It may be required to provide specific information on various characteristics of the tariffs used – day / night; special / seasonal tariffs; social tariffs, etc., as well as any other specific feature of the contract that could affect the final price, such as the method of payment of the bill (some providers offer discounts in case a direct debit is chosen), payment of equal monthly installments, reporting once or twice within the period, combined utility services – electricity plus water, mobile services, gas, heating, etc.
Usually all this information is present in the invoice from the current supplier and the PCT provides a sample from which it is clear where it can be found.
Depending on the level of complexity of the tool, the user can further set additional preferences and requirements for the offers. In modern urban agglomerations, for example, the main argument for choosing a supplier is often not the prices, but specific non-price characteristics, such as:
- method of payment of the bill / special payment schemes
- a fixed tariff at which the price of energy will not increase or decrease for a certain period of time
- ability to manage the account online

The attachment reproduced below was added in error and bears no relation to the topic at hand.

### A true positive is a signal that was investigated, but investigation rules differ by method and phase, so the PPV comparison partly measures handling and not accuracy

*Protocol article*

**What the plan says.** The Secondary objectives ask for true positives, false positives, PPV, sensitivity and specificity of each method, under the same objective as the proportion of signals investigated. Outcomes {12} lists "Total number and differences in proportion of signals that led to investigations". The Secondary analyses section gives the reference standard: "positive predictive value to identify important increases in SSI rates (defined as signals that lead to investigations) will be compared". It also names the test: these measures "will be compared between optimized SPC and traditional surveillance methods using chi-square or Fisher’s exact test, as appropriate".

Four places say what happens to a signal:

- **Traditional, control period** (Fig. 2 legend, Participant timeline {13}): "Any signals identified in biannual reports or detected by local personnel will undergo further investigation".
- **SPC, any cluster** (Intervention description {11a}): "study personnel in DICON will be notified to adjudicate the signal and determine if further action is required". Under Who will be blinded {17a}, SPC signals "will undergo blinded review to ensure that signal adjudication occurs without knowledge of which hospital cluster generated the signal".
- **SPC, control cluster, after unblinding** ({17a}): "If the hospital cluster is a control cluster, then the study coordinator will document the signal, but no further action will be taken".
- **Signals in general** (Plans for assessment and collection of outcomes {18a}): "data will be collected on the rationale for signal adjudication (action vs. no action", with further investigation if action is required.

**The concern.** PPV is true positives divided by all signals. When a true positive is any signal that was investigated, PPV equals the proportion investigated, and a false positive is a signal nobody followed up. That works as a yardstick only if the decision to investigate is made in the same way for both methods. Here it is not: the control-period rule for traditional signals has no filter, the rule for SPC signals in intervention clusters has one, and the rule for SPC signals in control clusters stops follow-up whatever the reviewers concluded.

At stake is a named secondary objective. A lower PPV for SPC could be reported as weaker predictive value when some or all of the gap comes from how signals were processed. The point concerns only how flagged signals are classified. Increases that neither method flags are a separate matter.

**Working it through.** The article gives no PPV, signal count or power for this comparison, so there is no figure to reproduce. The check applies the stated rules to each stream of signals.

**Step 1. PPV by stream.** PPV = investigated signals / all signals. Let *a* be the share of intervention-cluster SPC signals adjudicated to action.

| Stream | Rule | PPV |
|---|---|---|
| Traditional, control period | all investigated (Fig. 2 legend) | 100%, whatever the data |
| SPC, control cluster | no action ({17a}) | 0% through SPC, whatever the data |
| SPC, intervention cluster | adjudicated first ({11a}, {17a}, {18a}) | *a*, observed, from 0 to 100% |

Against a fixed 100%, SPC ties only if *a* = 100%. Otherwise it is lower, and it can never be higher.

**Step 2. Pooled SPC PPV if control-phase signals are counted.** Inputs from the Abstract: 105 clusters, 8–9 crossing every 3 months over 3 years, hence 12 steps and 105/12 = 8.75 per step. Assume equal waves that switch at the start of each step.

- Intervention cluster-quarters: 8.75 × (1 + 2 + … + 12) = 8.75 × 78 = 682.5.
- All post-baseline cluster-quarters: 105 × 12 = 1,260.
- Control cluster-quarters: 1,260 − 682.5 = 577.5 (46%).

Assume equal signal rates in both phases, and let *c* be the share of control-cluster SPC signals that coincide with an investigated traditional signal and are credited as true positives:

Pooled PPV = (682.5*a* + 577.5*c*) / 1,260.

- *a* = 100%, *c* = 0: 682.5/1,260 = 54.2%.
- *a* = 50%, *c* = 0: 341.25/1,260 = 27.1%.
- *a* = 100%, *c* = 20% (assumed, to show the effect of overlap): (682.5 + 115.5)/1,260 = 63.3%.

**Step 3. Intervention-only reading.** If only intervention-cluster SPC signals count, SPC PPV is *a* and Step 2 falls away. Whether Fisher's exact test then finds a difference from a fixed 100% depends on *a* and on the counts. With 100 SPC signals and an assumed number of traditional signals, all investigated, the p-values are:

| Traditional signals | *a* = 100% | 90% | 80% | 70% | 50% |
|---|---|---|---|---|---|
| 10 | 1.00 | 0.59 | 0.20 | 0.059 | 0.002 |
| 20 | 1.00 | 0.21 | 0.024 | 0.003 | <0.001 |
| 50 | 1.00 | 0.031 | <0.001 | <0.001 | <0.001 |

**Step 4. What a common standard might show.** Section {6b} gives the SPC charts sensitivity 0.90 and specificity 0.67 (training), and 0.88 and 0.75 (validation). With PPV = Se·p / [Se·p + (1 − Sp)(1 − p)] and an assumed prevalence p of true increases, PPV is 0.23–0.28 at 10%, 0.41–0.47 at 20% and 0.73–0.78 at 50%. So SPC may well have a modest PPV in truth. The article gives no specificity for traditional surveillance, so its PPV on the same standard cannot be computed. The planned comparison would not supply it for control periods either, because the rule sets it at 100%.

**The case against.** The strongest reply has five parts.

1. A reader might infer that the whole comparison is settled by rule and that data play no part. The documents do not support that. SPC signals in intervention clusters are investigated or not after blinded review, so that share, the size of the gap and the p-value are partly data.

- no fees for early termination – indefinite contract
- no requirement to prepay a deposit
- providing free services to customers, e.g. energy audit, property insurance, combined services
- green energy requirement
- support for “smart” home and appliances (smart metering, demand-response premiums)
- other promotional offers, e.g. discounts, provided that the customer purchases or accepts an additional service.
The PCT collects all the listed information and returns the results of the available alternative solutions for that particular user.
As expected, offers are ranked on the basis of the final price that can be provided to the individual consumer, or very often on the basis of the expected annual savings that he would realize in comparison to his current tariff.
Most of the PCT operators in the countries with developed retail market additionally provide the service of changing the supplier – on behalf of the client by concluding a contract with the selected supplier at the selected tariff against a certain fee.
Source: Energy management Institute